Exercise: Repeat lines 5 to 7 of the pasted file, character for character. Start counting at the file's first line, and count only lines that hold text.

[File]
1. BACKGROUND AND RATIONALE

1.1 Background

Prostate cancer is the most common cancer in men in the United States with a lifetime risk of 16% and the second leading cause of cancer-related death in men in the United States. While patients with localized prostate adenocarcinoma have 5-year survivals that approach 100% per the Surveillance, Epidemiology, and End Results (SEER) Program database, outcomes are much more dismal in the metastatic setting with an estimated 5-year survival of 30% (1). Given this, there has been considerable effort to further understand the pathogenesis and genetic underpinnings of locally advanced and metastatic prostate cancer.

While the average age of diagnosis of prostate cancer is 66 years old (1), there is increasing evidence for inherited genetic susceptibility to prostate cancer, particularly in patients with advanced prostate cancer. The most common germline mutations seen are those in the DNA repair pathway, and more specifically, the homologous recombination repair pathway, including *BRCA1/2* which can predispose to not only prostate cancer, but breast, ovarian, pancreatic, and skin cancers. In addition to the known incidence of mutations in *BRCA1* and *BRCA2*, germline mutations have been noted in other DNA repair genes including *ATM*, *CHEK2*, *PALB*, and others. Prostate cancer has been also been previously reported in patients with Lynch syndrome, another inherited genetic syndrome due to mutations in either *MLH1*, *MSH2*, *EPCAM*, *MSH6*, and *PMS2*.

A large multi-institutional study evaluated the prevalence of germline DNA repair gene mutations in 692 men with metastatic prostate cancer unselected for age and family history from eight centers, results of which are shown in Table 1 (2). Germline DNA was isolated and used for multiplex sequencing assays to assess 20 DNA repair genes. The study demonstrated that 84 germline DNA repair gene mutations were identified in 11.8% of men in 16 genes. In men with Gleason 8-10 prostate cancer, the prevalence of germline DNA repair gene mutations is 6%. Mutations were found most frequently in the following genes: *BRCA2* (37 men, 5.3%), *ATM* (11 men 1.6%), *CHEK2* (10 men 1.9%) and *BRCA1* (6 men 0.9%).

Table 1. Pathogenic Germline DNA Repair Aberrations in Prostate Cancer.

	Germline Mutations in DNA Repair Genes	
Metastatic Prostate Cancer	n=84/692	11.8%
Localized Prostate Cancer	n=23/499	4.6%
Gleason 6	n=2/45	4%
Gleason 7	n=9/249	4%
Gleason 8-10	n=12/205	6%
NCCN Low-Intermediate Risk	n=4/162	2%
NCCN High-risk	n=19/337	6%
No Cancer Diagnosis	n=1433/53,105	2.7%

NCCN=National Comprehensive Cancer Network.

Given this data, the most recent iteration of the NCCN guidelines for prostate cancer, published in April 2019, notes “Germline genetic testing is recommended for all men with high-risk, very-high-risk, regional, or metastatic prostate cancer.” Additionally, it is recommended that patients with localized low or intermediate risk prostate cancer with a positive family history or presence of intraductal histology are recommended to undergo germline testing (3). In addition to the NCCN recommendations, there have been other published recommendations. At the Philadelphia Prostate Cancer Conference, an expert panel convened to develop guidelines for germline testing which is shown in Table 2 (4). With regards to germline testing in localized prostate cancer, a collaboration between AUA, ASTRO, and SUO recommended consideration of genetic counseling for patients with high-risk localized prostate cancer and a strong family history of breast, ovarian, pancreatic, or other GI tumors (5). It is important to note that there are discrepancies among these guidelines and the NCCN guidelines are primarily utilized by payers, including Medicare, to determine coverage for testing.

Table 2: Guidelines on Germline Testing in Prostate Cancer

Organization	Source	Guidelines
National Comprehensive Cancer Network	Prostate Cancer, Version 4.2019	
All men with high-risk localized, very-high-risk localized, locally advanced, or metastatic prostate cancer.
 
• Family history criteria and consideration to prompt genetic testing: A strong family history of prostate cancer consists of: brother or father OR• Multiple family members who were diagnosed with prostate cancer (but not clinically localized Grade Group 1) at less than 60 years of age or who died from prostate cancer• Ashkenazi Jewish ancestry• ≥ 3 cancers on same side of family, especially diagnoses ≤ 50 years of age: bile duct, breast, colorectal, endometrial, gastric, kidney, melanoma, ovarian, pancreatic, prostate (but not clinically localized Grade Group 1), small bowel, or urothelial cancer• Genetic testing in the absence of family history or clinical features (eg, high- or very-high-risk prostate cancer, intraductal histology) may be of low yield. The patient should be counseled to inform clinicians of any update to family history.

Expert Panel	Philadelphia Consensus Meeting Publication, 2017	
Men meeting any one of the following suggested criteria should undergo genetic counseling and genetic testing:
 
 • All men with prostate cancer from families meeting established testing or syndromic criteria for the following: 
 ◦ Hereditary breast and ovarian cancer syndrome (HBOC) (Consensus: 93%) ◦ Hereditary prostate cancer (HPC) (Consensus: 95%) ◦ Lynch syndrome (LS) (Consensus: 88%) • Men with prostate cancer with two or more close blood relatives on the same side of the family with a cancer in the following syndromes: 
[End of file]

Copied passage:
A large multi-institutional study evaluated the prevalence of germline DNA repair gene mutations in 692 men with metastatic prostate cancer unselected for age and family history from eight centers, results of which are shown in Table 1 (2). Germline DNA was isolated and used for multiplex sequencing assays to assess 20 DNA repair genes. The study demonstrated that 84 germline DNA repair gene mutations were identified in 11.8% of men in 16 genes. In men with Gleason 8-10 prostate cancer, the prevalence of germline DNA repair gene mutations is 6%. Mutations were found most frequently in the following genes: *BRCA2* (37 men, 5.3%), *ATM* (11 men 1.6%), *CHEK2* (10 men 1.9%) and *BRCA1* (6 men 0.9%).

Table 1. Pathogenic Germline DNA Repair Aberrations in Prostate Cancer.

	Germline Mutations in DNA Repair Genes	